Humans, Ecology, and Scientific Communication

Brent Tweedy

How humans as a species impact the environment is one of the more pressing concerns facing our society. By default, we tend to view this issue as humans vs. the environment. However, another approach towards understanding this issue is to consider humans a part of the ecosystem that we live in, just as we would for any other species. Would using this approach change how we look at issues of environment and sustainability? We will investigate this question by looking at some of our most pressing environmental problems, such as freshwater supply, biodiversity loss, and environmental destruction and degradation, through the lenses of humans vs. the environment and humans as part of the environment. These dual perspectives will be evaluated through our combined knowledge of evolution, ecology, biology, and environmental science. Additionally, we will focus on communicating these viewpoints to different audiences (scientist to laypeople) and in doing so, develop strategies to enhance our scientific communication and engagement with others. This course will rely on participants to lead discussions on the human species’ role in causing and solving today’s environmental issues and will involve sharing ideas through writing assignments and presentations.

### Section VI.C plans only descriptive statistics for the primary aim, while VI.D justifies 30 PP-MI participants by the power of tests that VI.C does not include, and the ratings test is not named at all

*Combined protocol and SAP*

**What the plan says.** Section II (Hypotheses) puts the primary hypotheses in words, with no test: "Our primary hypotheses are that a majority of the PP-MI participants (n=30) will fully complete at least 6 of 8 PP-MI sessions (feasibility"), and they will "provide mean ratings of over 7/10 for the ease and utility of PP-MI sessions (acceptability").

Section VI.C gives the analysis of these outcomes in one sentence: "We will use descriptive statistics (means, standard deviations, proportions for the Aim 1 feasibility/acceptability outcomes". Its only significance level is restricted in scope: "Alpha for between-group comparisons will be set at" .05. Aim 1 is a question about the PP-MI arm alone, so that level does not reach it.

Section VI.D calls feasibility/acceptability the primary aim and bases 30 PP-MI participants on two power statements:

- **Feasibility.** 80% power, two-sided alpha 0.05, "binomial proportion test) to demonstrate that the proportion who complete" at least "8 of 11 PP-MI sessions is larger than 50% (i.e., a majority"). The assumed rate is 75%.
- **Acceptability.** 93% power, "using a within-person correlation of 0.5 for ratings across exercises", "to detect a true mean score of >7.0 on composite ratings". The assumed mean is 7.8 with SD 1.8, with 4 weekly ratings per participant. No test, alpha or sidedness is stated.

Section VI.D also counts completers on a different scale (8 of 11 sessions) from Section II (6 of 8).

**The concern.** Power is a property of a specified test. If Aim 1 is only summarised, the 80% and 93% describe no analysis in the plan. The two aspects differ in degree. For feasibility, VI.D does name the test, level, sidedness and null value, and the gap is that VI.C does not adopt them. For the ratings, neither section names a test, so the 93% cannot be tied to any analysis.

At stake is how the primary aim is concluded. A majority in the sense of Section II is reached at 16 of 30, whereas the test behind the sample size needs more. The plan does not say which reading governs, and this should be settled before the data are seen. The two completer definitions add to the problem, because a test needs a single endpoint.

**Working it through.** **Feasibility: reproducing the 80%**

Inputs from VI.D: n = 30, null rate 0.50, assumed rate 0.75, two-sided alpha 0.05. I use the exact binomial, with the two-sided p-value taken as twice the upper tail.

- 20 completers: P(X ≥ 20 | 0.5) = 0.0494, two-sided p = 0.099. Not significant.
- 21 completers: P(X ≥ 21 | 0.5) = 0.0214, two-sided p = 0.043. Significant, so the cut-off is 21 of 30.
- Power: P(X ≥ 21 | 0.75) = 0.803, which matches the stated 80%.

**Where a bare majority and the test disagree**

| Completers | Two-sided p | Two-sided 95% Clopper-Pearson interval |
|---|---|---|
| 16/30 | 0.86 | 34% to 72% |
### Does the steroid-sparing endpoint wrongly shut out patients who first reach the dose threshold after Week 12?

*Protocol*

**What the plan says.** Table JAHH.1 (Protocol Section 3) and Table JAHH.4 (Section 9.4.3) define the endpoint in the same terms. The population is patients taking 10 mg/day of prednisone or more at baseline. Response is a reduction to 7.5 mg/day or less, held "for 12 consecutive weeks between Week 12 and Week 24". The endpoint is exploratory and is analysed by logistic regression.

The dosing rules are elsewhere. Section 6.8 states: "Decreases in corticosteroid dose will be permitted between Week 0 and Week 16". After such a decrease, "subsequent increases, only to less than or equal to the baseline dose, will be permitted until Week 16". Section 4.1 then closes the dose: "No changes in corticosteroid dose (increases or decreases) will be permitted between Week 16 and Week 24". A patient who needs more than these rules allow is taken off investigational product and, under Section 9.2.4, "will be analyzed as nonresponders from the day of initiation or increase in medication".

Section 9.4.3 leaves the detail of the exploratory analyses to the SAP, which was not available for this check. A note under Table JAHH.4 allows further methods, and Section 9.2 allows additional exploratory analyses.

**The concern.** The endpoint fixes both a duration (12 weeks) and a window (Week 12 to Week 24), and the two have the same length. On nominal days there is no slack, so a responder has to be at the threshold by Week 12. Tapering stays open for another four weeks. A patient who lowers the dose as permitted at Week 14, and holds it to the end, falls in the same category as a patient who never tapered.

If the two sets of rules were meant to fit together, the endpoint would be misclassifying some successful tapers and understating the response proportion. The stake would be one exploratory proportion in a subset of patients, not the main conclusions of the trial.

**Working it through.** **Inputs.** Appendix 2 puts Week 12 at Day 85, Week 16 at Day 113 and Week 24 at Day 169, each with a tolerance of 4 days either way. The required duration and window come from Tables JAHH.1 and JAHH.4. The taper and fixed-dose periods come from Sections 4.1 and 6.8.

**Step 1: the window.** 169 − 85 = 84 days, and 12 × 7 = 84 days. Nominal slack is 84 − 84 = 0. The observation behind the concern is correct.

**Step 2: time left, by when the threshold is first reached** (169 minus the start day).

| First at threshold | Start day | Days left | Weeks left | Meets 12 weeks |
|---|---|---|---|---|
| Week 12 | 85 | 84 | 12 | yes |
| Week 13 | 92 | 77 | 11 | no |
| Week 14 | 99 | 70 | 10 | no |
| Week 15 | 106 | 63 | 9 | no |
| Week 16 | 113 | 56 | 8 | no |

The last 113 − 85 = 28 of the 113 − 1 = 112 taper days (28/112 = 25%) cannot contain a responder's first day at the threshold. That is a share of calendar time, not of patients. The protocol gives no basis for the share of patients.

Course Syllabus

 

This course focuses on the physical, chemical, and biological features of streams. Students will work in groups to intensively sample and compare the abiotic conditions, foodwebs and ecosystem function of two streams (perennial and intermittent) near the Biological Station.  Students will read and synthesize background literature on stream ecology. We will also visit and explore other streams in southern Oklahoma.

uobs_field_mammalogy